03.29.2012 Health Insurer’s Costly Privacy Breach Provides Guidance For Managing HIPAA Risks Associated With Electronically-Stored PHI

In the first enforcement action resulting from a reported privacy breach under the HITECH Act, Blue Cross and Blue Shield of Tennessee (“BCBST”) recently entered a $1.5 million settlement with the U.S. Department of Health & Human Services following the theft of 57 hard drives from a former BCBST call center.  When the theft occurred in October 2009, BCBST had already ceased operations at the facility, but was continuing to maintain the hard drives in secure data storage located there pending remediation scheduled to take place the following month.  After the theft, BCBST promptly reported the breach to HHS and later determined that the stolen hard drives contained a considerable amount of PHI of its members, primarily in the form of audio recordings of customer service phone calls.

In the immediate aftermath of the theft of the hard drives (which contained unencrypted data), BCBST quickly launched a company-wide effort to inventory all of its electronically-stored PHI (“ePHI”) and eventually encrypted 885 terabytes of ePHI at a cost of $6 million.  In total, BCBST spent $17 million investigating the breach, notifying the members affected by the theft, and implementing security measures to protect ePHI in the future.  Nevertheless, HHS required the company to pay $1.5 million and implement a series of corrective measures to settle the HIPAA violation.

While the amount that BCBST spent to remediate and resolve this matter underscores the importance of proper information governance of ePHI, the voluntary remedial efforts that BCBST undertook following the theft, and the corrective measures to which it agreed in the HHS settlement, provide a clear framework for managing and mitigating the privacy risks associated with ePHI, including:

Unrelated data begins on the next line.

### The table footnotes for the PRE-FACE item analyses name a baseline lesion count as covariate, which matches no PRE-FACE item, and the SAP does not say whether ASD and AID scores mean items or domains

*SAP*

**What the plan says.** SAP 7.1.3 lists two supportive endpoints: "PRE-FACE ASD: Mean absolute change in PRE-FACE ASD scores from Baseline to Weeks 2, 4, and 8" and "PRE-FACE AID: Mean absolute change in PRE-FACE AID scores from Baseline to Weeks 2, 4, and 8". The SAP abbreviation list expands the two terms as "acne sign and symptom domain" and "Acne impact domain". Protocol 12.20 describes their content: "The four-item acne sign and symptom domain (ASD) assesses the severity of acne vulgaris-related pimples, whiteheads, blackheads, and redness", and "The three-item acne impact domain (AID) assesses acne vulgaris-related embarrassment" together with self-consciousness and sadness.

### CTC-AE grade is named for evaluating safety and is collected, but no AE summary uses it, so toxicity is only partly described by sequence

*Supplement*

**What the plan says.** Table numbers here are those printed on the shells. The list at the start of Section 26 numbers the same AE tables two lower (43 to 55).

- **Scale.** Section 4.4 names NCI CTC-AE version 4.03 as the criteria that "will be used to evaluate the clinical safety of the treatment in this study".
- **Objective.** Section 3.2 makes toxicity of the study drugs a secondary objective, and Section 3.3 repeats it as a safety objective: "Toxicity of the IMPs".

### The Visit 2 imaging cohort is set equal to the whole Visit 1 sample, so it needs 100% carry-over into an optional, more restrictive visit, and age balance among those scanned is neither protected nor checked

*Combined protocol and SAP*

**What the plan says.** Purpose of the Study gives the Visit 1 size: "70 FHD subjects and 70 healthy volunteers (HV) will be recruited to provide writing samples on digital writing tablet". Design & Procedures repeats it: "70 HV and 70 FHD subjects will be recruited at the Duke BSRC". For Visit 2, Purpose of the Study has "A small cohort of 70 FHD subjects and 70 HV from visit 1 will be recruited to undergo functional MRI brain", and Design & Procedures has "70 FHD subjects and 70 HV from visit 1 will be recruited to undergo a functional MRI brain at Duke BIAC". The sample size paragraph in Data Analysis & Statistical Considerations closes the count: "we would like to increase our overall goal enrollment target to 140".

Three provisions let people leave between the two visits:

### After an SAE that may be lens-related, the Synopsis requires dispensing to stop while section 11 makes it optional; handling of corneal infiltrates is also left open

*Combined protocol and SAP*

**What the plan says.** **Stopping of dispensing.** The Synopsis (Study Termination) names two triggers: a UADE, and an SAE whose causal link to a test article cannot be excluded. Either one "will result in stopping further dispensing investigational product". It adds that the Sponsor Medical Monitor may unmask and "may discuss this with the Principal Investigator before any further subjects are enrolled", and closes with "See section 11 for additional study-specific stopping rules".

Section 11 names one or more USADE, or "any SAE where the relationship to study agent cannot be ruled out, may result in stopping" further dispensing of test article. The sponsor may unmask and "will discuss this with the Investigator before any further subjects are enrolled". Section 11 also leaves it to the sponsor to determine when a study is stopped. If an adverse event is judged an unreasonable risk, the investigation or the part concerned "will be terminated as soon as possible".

1. Conduct a company-wide inventory of all data repositories, including mobile devices and flash-drives, where ePHI resides;

  2. Encrypt all at-rest ePHI to prevent access in the event of a breach or theft;

  3. Adopt internal policies and procedures governing the handling and storage of ePHI that are consistent with the requirements of the HIPAA Privacy and Security Rules;

  4. Train all employees with access to ePHI on the policies and procedures, and audit compliance on a regular basis;

  5. Ensure that only properly trained employees are involved in the handling, storage, or transportation of ePHI;

  6. Conduct a comprehensive risk assessment regarding the confidentiality, integrity and availability of ePHI;

  7. Develop a risk management plan to implement security measures sufficient to reduce identified risks “to a reasonable and appropriate level;” and

  8. Implement facility-level security measures and safeguards to limit and control physical access to information systems in which ePHI is stored.


Although application of this framework will not immunize a company in the event of a HIPAA breach, it should help to reduce the likelihood of such a breach in the first instance, contain the scope of any breach that does occur, and prove useful in any discussions with HHS about resolving a breach. Given the ubiquity of electronic medical records and ePHI, the financial impact of the hard drive theft on BCBST highlights the critical importance for every health insurer, hospital, medical practice, long-term care facility, or other company storing ePHI to adopt, implement, and enforce effective information governance policies and practices to ensure the privacy, security, and integrity of all such data.

For more information about this topic, please contact the author or any member of the Williams Mullen eDiscovery and Information Governance Team.

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